Sunday, September 16, 2007

The Kinkiest Places under the Sun

Clunton and Clunbury,
Clungford and Clun,
Are the quietest places
Under the sun.

--A. E. Houseman

Although he took great pride in his classical scholarship, Houseman was relatively modest about his reach as a poet and although his seemingly instinctive ability to "get" the Latin he was translating advanced our sense of the works he studied, it is safe to say his poetry had every bit as much effect on a larger audience.

Never having been in Clunton or Clunbury, much less Clungford and Clun, I am willing to take Houseman's word for their quietness and even his assessment that if you thought to have troubles there, those troubles were a two or three on the scale of ten, with ten being what you could expect to find in, say, London.

I have been in Fresno and Salinas and Tulare and, yes, Bakersfield. I have been in Soledad and Gonzales, even ventured into Chualar (which is a lovely name for a rather unlovely kind of grass). Not to forget King City or Earliart or Tracy, and hey, what about Merced? Talk about quiet places!

And yet.

And yet these bastions of small-town California are undergoing a kind of revolution which I feel confident in recognizing as having spread over the state lines. almost past the point where it can be observed by a single person. This is epic stuff, and it has to do with the complex irony of a battle against the middle-class in this country, reminiscent of and a cautionary reminder of the one that has been effected below us in Mexico. There is little or no middle class there, and the odds against a sustaining one in this country are becoming more precipitous.

It offers wry amusement to think of so many American jobs already being outsourced to India that the good folk of India must outsource the work they cannot handle to--you guessed it, Mexico.

The quietness of these American cities I've mentioned can be seen in larger cities, in the Wal-Marts ad K-Marts and cookie-cutter malls, where bleak faces shop thriftily, their livelihood and comfort depending on it. In these cities, which are often as much as a two-hour commute from larger employment centers, there are town houses, condos, and ready-mix apartment complexes that, because of their distance from the larger employment centers, are affordable.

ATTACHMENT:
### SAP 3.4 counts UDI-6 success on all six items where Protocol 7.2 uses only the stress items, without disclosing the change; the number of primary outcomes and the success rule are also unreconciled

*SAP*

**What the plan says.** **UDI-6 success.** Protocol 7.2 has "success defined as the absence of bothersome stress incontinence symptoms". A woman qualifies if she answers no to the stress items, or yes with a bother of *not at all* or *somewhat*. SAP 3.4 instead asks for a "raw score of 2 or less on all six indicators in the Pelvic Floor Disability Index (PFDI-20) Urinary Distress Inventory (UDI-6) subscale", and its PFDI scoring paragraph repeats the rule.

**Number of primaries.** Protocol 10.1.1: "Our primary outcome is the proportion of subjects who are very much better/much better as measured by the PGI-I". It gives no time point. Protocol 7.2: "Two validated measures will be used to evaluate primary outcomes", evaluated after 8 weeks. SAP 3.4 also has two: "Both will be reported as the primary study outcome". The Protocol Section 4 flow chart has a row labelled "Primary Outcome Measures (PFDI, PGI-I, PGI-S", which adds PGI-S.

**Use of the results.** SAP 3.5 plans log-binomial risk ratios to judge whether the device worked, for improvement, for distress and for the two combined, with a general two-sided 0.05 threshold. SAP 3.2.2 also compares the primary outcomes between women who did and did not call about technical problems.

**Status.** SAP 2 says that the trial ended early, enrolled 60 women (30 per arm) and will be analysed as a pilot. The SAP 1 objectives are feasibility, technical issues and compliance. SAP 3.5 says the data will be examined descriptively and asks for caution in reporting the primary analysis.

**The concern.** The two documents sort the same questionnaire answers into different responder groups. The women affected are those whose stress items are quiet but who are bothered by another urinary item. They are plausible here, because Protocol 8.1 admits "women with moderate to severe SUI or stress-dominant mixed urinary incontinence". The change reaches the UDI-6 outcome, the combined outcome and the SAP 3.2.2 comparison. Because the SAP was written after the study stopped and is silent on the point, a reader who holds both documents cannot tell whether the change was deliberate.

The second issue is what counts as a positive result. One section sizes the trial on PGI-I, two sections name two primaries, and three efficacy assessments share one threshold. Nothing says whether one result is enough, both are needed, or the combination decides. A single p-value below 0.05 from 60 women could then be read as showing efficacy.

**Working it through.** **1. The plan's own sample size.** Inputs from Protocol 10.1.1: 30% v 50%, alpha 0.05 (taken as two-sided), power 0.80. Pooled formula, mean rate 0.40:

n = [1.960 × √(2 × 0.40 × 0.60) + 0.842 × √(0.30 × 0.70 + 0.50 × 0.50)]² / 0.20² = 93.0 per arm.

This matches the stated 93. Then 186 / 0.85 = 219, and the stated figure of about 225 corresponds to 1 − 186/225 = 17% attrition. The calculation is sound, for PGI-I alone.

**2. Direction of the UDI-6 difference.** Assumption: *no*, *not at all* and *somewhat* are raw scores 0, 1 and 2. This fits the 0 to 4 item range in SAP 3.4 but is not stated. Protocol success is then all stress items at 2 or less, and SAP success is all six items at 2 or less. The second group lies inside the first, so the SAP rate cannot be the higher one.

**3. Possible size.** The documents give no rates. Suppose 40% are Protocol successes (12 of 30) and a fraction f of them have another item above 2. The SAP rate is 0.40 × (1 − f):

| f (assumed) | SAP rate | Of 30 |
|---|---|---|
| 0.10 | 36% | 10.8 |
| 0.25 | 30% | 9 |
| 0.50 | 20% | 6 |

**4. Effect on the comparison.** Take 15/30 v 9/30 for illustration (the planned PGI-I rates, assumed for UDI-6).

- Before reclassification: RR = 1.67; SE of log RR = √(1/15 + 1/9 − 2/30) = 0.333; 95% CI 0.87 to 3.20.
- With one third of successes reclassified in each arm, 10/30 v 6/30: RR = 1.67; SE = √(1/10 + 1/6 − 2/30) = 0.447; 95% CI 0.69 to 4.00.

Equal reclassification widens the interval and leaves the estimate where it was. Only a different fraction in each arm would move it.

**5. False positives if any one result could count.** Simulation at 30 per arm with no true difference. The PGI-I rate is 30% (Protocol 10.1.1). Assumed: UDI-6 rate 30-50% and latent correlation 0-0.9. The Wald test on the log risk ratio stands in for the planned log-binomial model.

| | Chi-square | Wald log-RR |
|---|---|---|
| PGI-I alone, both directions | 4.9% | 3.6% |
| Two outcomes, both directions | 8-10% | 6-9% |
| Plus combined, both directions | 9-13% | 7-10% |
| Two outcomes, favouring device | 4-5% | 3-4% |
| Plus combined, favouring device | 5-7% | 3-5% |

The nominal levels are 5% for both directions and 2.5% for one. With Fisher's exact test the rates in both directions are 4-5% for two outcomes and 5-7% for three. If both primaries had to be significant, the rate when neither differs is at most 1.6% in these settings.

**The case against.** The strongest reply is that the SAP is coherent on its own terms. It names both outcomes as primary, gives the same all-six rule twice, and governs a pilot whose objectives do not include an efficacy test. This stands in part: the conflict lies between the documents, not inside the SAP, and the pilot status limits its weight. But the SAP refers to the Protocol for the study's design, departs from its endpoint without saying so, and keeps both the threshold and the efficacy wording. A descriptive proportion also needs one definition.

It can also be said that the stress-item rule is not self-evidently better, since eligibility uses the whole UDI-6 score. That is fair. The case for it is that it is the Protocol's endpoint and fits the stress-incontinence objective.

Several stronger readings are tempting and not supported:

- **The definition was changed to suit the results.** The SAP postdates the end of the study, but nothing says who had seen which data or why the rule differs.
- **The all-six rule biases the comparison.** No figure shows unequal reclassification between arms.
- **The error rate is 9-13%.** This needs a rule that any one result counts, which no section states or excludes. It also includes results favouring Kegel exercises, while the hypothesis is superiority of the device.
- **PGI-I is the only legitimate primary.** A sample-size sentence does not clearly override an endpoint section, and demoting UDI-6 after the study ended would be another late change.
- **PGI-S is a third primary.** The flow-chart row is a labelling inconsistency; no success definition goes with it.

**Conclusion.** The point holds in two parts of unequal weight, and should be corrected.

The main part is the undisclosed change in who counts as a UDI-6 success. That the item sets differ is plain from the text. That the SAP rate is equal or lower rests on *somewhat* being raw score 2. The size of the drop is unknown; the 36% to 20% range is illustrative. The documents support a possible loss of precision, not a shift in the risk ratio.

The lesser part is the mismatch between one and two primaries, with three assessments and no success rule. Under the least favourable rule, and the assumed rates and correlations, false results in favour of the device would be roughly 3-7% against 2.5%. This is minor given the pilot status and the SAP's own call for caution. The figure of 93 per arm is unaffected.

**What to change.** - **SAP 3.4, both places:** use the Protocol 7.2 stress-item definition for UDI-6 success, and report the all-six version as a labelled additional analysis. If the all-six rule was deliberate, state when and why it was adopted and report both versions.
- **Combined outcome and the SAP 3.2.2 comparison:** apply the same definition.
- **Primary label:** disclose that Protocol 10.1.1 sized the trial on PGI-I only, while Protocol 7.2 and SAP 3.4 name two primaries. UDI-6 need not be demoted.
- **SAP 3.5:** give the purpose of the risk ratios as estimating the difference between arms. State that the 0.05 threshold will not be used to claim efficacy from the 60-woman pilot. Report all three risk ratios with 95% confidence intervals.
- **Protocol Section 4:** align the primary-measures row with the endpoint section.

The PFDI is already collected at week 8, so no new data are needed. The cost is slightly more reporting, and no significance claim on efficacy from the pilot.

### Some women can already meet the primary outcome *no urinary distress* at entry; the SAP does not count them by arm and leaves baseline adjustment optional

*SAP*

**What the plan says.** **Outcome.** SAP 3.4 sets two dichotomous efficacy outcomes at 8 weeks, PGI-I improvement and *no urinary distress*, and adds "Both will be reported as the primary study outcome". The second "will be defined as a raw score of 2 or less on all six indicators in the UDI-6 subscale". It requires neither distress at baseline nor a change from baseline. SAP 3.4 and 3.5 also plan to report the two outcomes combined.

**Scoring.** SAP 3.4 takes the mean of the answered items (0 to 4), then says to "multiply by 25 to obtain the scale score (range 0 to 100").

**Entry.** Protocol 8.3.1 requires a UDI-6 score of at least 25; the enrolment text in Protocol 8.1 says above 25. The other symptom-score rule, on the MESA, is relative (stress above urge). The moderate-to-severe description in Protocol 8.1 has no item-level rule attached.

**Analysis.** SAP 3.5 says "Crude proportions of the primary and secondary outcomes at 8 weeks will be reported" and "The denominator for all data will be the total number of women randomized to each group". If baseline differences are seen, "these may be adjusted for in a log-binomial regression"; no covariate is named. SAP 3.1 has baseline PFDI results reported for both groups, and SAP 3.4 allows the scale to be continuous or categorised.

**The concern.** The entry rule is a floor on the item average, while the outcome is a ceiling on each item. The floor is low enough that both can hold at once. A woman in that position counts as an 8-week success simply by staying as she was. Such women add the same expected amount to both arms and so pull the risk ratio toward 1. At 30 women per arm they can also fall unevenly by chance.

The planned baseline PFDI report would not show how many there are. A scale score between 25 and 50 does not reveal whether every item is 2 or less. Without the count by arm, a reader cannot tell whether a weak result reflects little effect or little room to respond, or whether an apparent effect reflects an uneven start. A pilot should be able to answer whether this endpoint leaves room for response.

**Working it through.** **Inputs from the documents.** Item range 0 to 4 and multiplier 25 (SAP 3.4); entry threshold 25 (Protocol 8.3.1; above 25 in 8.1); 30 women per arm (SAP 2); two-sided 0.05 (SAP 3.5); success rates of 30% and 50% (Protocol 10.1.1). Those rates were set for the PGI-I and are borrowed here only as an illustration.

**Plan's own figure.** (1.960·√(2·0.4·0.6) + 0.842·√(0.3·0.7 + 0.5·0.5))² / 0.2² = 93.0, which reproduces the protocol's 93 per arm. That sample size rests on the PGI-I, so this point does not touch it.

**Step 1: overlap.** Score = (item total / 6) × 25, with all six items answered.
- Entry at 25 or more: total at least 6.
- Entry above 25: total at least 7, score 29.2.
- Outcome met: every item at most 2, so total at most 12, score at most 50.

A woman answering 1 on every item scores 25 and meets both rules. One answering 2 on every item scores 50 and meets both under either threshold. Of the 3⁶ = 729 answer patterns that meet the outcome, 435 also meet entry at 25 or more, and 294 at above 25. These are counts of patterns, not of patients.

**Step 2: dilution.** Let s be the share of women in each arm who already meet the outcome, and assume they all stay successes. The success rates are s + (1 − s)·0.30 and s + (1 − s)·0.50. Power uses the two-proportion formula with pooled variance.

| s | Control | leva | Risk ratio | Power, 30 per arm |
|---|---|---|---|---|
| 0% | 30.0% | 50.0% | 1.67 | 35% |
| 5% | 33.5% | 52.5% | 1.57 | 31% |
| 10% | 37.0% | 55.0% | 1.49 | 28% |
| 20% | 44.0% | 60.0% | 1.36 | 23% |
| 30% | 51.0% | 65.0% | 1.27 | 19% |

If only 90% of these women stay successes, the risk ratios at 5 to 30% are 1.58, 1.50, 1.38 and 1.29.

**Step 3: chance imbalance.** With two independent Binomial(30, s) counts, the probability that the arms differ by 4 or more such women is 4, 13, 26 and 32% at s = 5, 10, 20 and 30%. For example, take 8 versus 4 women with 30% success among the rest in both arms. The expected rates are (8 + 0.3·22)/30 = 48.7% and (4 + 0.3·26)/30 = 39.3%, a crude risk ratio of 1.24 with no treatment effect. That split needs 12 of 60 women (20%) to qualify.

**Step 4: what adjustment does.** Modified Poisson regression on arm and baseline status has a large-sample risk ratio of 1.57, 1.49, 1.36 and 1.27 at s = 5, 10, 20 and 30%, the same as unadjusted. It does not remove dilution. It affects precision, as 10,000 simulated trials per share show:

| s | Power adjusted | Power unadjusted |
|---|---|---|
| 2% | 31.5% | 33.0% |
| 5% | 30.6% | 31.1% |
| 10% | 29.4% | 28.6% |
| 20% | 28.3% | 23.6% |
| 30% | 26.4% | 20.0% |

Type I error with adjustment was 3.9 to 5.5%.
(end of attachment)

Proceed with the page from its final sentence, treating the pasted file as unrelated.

Soledad and King City are splendid examples of cities divided in two, old town and more traditional residents; new town and the aliens. The aliens may not be comfortable with some of the statewide franchises but they have a grudging familiarity with the from the big city.

In a real sense these divisions within cities are akin to the divisions back in the Stone Age where weather, not commuting costs, more or less drove Neanderthal and Cro-Magnon into the same quietest places under the sun.

The more things change...

Soon the large stores will be trying to attract our interest in trading goods for the December rituals of gift exchange, a set of ceremonies not unlike the potlatches of Indians of the Northwest. Auto makers will try to attract our interest in maneuverable vehicles with smaller footprints, speaking of which, shoe manufacturers will be after us to try out ergonomic but palpably green models in the wearing of which we leave no toe behind. As we go about the warp and woof of the approaching autumn, take a moment to lock eyes with some stranger who is as bewildered and harried as you.

Paul Portuges likes to throw in a stage management in his screenplays, in which a male character, sexually interested in a particular woman, gives her "the male gaze." He does this on the theory that directors and actors know what this is short hand for. Accordingly, I propose the Hunter-and-Gatherer gaze for the next trip to the Levaithan market places and the cities that have become the new quietest places under the sun.

Using the Hunter-and-Gatherer gaze, we make contact with our inner Neanderthal.

Dare to spank your inner Cro-Magnon.

Take an Ice-Age person home to dinner.

And while you're at it, forget this business of gender equality. Hunting is a man's work; the ladies get to do the butchering and cooking. This isn't the big city, this is the forest primeval.
Or maybe just the forest prime real estate.

Go figure.


John Eaton said...

Brilliant, Shelly.

Spankin' the inner Cro-Magnon. Reminds me of asking Ken Wilber to spank the indigo monkey and find a new paradigm.

Carnations and biscuits all around,


Pod said...

would one really want to live in clungford?

Grandmama Carla said...

Oh that's the odd sensation I get at the farmer's market--they are eyeing my hatchet hand and ogling the size of my skillet.

You know what they say, Shelly--it's only kinky the first time.